Banish the discomfort of gastritis


Nearly everyone experiences a bout of stomach pain or indigestion from time to time. In many cases, this irritation resolves quickly on its own without medical intervention. Sometimes, however, the pain can be due to a health condition called gastritis. Gastritis is a broad term, and the condition can be caused by many different factors. Symptoms can cause pain and discomfort and have a profound effect on quality of life, especially when it comes to eating and enjoying food. I’m often contacted by people with gastritis, trying to find a natural solution to help resolve their symptoms. Many people are stuck on long-term medication, strong PPI drugs that switch off the production of acid, but such medications come with side effects.

What is gastritis?

Gastritis means inflammation of the stomach lining – gastr (stomach) itis (inflammation) – due to an infection, another health condition, or lifestyle factors such as drinking alcohol, foods that irritate the lining of the stomach, or overusing certain kinds of medications. It’s not the same as gastroenteritis, which is inflammation of the lining of the bowel.

Gastritis may occur suddenly (acute gastritis) or appear slowly over time (chronic gastritis). Generally, acute gastritis lasts anywhere from 2-10 days and can be greatly improved with symptomatic treatment. People usually recover from acute gastritis without complications or need for further medical intervention. Without treatment, chronic gastritis can last for weeks or even years. Chronic gastritis occurs over a long period of time, so it can gradually wear away at a person’s stomach lining. It’s important to seek evaluation and treatment for chronic gastritis because it can lead to complications such as ulcers and bleeding, and in some cases, an increased risk of stomach cancer. Do book in to see your GP if you have signs and symptoms of gastritis for a week or longer.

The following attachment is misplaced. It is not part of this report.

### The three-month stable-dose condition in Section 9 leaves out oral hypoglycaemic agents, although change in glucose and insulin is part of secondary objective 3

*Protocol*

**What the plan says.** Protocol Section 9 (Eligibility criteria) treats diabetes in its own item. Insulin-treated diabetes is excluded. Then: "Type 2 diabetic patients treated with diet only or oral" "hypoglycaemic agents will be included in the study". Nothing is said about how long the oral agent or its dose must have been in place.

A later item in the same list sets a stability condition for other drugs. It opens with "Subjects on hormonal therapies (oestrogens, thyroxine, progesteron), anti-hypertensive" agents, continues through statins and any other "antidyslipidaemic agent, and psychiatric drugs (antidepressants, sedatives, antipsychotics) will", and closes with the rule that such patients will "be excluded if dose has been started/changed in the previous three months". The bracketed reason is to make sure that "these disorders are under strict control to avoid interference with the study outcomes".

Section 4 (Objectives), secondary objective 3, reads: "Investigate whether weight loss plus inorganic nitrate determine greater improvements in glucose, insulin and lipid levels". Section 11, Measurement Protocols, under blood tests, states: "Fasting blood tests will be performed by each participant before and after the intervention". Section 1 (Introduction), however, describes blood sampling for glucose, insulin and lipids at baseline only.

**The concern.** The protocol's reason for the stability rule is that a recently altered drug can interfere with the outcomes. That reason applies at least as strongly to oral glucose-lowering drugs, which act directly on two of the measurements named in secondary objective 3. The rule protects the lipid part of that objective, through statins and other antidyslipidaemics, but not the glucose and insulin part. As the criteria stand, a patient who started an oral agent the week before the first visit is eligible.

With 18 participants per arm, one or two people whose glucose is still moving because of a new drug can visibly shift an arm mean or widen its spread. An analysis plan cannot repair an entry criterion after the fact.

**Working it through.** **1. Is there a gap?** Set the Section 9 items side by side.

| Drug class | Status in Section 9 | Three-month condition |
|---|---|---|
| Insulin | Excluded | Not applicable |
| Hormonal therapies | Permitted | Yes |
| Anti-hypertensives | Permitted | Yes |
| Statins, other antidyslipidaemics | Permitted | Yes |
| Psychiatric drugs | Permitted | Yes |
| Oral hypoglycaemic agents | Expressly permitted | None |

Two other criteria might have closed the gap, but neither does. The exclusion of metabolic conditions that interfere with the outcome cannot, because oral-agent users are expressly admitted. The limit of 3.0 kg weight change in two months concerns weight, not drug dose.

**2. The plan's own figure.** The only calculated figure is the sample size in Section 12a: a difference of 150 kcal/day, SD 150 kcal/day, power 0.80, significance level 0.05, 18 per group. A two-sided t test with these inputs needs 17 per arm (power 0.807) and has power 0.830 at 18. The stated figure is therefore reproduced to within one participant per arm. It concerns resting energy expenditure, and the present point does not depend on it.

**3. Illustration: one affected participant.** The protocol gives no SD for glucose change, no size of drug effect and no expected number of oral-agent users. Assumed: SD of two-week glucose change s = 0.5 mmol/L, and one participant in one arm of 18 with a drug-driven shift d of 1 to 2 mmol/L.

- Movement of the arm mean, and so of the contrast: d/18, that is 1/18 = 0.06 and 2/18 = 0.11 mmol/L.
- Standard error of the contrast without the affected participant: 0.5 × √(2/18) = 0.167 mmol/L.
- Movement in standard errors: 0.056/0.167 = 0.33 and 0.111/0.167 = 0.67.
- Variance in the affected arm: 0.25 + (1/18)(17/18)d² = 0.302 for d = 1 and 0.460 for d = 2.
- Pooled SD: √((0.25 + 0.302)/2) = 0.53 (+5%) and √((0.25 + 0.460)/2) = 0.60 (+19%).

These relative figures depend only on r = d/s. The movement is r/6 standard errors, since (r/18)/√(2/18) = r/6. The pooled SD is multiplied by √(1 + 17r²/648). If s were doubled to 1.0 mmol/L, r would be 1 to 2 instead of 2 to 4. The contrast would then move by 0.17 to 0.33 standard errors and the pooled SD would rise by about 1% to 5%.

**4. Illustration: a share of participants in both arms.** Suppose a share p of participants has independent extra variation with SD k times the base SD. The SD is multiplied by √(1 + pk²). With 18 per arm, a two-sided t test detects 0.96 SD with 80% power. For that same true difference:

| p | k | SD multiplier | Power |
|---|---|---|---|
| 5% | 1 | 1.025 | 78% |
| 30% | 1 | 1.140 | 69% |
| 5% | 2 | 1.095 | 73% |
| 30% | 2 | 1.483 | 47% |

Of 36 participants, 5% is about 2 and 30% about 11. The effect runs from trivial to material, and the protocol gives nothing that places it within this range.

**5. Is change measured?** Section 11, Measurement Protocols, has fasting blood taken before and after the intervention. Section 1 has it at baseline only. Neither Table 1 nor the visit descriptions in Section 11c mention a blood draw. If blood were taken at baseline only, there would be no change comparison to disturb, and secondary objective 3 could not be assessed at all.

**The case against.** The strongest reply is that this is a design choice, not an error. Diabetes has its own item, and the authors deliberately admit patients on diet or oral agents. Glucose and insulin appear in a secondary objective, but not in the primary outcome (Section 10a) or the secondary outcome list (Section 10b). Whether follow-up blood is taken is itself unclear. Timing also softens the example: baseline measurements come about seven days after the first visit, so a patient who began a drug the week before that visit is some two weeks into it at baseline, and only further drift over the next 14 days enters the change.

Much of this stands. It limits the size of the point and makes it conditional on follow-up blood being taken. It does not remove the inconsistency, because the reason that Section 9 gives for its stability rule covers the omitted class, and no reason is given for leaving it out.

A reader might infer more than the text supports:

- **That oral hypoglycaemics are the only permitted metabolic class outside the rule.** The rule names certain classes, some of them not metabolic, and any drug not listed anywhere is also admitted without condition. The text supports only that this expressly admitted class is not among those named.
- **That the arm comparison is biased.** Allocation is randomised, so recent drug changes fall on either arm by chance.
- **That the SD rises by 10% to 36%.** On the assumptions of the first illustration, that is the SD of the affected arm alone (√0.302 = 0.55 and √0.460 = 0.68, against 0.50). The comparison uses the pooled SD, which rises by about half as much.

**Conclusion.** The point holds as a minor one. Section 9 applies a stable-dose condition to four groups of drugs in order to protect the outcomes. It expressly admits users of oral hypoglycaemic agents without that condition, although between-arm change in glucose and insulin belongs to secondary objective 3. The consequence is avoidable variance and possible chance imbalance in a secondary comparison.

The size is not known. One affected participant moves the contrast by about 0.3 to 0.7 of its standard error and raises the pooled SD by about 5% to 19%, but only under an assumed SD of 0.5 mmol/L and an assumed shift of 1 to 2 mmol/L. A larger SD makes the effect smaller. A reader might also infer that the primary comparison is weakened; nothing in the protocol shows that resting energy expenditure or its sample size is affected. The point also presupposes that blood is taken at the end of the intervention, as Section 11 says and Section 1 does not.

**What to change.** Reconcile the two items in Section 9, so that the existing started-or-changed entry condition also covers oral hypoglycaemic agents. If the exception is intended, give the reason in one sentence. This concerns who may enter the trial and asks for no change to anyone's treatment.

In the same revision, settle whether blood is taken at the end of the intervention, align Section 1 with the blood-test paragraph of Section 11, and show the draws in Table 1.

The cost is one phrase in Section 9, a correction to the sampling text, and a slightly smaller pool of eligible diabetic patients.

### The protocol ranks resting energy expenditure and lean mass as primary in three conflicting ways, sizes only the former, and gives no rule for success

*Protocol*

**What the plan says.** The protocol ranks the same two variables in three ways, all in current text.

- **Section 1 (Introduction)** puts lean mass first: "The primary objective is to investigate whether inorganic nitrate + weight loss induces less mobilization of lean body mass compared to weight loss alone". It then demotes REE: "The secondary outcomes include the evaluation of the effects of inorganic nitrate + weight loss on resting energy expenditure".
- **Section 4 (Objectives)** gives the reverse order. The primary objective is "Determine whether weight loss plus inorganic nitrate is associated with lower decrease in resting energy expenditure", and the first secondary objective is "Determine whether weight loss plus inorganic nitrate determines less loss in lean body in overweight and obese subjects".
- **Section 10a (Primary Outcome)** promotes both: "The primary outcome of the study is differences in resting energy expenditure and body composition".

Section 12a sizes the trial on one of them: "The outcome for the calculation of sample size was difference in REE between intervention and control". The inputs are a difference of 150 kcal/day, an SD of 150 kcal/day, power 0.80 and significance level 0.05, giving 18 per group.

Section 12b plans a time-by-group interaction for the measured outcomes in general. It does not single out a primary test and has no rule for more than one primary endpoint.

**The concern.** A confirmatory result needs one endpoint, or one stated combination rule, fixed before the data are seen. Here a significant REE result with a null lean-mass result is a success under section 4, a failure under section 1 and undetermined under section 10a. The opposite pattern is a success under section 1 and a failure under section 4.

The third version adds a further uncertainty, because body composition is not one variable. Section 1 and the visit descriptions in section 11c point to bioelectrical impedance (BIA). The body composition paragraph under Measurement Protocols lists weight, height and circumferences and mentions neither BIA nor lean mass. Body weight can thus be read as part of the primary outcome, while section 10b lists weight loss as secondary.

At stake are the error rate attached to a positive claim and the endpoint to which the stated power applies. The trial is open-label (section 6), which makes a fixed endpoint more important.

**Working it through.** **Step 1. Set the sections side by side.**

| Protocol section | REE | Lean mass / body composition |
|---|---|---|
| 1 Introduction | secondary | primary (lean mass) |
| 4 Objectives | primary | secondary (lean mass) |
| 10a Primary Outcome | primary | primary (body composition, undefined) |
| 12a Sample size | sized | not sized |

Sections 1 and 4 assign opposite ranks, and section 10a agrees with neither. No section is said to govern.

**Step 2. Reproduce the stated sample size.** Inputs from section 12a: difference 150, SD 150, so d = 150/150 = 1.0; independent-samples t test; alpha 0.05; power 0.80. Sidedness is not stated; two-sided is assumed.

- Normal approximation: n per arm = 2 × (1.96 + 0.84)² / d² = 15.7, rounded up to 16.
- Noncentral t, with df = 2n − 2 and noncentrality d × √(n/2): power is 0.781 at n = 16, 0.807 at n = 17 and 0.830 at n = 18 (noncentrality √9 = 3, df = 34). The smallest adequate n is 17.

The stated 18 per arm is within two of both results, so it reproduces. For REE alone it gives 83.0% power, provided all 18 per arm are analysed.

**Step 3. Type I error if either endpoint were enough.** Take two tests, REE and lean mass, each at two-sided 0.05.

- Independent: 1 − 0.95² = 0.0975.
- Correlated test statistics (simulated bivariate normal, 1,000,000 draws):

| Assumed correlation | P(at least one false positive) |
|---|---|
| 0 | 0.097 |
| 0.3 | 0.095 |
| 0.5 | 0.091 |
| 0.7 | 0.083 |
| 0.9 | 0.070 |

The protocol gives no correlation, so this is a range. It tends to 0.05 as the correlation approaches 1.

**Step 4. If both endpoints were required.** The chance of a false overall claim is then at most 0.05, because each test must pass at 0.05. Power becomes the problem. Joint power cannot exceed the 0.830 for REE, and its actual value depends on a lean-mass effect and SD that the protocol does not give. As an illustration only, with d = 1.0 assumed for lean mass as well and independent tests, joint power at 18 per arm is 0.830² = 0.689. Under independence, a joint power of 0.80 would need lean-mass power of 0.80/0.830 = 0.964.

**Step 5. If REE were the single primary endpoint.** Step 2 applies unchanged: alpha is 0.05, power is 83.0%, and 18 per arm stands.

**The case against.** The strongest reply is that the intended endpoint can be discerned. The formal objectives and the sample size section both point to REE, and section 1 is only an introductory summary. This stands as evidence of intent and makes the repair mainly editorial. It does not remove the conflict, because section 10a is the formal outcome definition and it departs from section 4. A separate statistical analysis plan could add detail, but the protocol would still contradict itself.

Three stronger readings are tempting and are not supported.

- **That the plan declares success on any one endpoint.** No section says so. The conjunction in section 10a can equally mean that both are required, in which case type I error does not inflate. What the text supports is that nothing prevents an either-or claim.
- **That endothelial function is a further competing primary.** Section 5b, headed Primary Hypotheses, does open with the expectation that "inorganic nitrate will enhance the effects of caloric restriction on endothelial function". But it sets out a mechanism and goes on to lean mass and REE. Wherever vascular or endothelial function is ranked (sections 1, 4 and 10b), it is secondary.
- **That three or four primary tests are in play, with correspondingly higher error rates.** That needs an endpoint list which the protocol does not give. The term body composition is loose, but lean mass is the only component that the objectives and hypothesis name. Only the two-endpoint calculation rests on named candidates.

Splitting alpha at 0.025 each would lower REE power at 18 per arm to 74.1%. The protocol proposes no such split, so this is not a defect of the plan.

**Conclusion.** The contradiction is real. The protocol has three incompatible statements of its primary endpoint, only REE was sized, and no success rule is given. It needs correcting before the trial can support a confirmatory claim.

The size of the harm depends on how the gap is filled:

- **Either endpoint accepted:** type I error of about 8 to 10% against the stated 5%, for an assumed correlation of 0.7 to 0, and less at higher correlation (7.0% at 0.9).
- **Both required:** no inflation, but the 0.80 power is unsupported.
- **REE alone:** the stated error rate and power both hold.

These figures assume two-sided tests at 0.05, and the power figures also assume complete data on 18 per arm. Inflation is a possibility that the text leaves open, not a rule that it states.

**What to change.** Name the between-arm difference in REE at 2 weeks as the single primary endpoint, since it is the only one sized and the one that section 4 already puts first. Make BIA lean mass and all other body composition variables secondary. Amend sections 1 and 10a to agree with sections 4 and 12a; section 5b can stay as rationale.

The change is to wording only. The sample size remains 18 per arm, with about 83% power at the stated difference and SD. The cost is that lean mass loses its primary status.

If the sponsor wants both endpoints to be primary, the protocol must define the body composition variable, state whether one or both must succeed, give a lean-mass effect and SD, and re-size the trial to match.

The signs and symptoms of gastritis include:

  • Gnawing or burning ache or pain (indigestion) in your upper abdomen that may become either worse or better with eating
  • Nausea
  • Vomiting
  • A feeling of fullness in your upper abdomen after eating
  • Hiccups or burping
  • Loss of appetite
  • Weight loss

People with severe gastritis may experience:

  • Vomiting blood or material that looks like coffee grounds
  • Black, tarry stools
  • Anaemia, a condition in which a person lacks enough healthy red blood cells to carry oxygen to the body’s tissues


If indigestion lasts longer than three weeks and a change in lifestyle hasn’t helped and/or you find blood in your vomit or poo, you have difficulty swallowing or you are experiencing weight loss, it’s time to seek the help of your GP. Don’t try and self-medicate with over-the-counter antacids. Don’t assume that your symptoms are caused by gastritis – the symptoms can be caused by several other conditions.